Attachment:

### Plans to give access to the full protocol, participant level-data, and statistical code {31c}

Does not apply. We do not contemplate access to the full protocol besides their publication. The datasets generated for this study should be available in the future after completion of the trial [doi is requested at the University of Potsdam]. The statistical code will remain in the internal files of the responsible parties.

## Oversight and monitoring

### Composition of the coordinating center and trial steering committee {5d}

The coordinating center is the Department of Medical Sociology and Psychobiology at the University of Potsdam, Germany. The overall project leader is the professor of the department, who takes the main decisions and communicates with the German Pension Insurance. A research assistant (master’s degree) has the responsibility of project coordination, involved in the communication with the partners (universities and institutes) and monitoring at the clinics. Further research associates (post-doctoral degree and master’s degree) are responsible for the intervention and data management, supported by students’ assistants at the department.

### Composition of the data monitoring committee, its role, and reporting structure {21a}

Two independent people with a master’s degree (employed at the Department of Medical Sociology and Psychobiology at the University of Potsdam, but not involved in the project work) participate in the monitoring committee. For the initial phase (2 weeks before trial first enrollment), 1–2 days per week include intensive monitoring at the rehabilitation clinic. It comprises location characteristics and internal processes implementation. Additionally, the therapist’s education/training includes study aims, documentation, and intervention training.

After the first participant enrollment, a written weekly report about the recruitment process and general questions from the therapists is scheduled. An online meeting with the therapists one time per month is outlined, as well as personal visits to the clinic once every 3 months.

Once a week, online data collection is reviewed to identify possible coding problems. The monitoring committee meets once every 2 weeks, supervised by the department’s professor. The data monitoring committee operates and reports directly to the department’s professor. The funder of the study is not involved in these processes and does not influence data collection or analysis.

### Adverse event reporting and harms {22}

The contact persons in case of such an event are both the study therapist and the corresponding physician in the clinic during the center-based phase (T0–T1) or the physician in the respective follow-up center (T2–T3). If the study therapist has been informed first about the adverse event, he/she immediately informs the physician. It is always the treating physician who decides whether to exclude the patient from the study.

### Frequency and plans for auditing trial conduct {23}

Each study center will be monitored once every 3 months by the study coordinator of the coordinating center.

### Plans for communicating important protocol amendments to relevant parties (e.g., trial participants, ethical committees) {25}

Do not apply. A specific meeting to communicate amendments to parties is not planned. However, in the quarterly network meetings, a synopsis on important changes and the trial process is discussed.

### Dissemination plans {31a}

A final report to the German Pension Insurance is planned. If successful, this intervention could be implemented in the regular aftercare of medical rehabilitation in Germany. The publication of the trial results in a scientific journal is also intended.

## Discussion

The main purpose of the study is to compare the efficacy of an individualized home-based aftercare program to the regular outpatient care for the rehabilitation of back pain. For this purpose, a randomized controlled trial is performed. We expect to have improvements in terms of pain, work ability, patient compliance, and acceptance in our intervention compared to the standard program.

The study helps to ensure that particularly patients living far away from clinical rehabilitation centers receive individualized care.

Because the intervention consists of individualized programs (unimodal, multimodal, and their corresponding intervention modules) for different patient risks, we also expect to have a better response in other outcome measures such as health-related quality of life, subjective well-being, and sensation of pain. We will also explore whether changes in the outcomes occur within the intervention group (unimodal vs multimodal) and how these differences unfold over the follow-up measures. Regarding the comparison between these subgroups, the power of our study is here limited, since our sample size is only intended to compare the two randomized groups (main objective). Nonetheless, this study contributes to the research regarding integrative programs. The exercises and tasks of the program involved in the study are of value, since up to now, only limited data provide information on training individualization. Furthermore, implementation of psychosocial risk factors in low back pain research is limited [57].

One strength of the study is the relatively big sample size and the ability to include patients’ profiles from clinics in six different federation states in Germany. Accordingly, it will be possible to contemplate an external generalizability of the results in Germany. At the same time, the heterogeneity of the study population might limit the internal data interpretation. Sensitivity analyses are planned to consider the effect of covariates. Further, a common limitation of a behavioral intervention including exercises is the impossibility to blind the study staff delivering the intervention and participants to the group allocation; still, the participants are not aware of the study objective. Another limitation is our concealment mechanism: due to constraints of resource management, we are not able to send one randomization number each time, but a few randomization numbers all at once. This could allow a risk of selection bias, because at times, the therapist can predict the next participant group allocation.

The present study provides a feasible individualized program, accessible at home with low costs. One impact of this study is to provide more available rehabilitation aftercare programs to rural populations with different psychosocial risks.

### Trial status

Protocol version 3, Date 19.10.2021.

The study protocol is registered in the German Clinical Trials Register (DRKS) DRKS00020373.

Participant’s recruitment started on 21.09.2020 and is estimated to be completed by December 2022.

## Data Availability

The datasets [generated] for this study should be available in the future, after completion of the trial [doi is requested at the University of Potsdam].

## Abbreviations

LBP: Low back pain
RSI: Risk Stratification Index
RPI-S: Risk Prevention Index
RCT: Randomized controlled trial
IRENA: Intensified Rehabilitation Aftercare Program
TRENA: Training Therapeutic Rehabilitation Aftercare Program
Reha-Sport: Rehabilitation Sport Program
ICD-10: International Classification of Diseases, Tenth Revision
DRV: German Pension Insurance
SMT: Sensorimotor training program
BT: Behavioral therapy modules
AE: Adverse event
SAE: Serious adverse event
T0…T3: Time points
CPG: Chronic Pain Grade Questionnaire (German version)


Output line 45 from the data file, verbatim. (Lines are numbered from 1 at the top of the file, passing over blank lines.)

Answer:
CPG: Chronic Pain Grade Questionnaire (German version)